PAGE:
JC: Now you’re talking about the first year, and it was completely disorganized on every level back then. It has gotten much better since then. I was coordinating the CS Open, and we had no idea what we were doing that year either, but now it runs like clockwork.
BS: That’s my favorite part of the Expo, by the way, the CS Open.
SO: The biggest difference is with our event, you don’t get a scheduled time. You don’t have to wait on line to book your time. What we do is we have 70 to 100 companies in one room, spread throughout. In the hallway outside, we have 70-100 corresponding lines. So let’s say you want to meet with Disney at table 30, you would get in line 30, and you would also turn to page 30 in your booklet, where you’d read a full profile about that company, their credits, what they’re looking for, the stars they have relationships with, really specific information.
BS: If you check out our web site, all the profiles from previous Pitchfests are up there.
SO: What you won’t find online is the contact information. You have to register to get the contact info for the executives.
JC: So how do you prevent somebody from taking 45 minutes once they sit down and grab somebody’s ear?
SO: We do have a general time, which is 5 minutes. But if that executive wants more time with you, all we do is hold the line. The execs can take as long as they want.
BS: We found that our participants, instead of being frustrated because they’re delayed, everyone’s really excited, because it means someone has generated interest, and everyone’s sort of rooting for each other.
SO: Plus writers are meeting on the lines, saying, “I just met with that company. What are they like? What are they looking for?” So they’re sharing a lot of things. We’ve had a lot of long-term relationships that have developed as a result.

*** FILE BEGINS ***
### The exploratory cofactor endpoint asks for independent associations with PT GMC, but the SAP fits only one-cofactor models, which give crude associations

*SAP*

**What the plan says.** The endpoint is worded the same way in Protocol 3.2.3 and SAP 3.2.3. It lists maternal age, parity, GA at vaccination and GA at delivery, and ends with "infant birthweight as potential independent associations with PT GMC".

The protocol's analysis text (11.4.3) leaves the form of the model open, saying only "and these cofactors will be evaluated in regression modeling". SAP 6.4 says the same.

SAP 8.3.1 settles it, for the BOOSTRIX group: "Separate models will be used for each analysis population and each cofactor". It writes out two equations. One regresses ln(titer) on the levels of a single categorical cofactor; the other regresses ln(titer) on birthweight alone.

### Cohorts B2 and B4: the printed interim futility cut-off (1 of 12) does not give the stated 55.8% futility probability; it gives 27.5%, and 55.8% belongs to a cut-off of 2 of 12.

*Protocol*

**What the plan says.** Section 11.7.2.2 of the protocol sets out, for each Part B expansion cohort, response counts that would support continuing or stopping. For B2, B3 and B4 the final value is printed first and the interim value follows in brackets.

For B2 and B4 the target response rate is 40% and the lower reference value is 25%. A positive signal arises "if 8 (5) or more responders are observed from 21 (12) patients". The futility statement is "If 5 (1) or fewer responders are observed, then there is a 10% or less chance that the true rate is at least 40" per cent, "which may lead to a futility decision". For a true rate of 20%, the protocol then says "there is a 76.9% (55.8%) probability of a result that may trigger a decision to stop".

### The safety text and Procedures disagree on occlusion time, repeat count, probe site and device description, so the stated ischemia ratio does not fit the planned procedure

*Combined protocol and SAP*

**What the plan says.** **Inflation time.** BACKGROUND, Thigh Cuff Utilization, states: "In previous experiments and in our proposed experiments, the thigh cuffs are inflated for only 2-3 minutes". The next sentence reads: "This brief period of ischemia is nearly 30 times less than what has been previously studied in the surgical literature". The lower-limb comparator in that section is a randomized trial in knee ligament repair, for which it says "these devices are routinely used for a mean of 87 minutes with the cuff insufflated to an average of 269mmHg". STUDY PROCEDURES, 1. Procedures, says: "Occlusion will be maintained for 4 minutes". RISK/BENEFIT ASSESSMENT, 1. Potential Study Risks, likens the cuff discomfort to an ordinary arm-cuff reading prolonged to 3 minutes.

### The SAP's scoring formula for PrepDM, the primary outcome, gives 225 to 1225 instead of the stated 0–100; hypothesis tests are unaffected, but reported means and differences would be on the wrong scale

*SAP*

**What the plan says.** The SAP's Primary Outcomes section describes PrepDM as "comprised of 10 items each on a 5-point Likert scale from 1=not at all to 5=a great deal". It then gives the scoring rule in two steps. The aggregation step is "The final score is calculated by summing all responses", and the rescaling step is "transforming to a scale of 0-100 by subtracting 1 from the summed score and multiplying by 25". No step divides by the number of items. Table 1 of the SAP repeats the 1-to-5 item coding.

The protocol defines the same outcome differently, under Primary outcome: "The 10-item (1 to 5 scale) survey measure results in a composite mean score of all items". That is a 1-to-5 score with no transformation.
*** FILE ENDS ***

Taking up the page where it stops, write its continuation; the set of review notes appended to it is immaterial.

JC: That also means a writer is not necessarily limited to only, say, four meetings.
SO: And in fact most of our participants get 12 to 20. There are some people who meet with every company there. I’m not kidding. They just keep getting in line. I think a lot of people just stop because they get tired.
BS: In the beginning, we have a lot of people who are rushing, because they are accustomed to rushing (at other pitch fests). So in the beginning it’s rush, rush, rush, and then after lunch and by the end of the day, we have people sitting down and saying, “You know what? I’m done, and there’s still half the day left.” They’re satisfied to the point of exhaustion. And I feel like that’s why we’ve had a lot of success getting return customers and production companies, too, because they get bang got their buck. The 20 pitch number that we throw around is not one of these extremely rare occasion things. It happens quite frequently.
JC: So tell us about some success stories that have come from all of this.
SO: We’ve got about 30 success stories—actually it’s higher than that, and these are just the ones we know of. We really rely on our executive and our participants to tell us. We’ve got over 30 confirmed success stories, and that’s where participants have sold their screenplay, had an option, or they sign with agents or managers or have been hired for writing assignments.
BS: My first internship, my first writing assignment for actual money, all came from the Great American/Great Canadian Pitchfests. I started as a volunteer.
SO: Most of the volunteers we have become a big part of our team, because they see (the benefits.) Lorene Lacey, same thing—she found an agent out of it.
BS: I’m going to be in LA next week doing some scene work on a film, and I met them through the Pitchfest.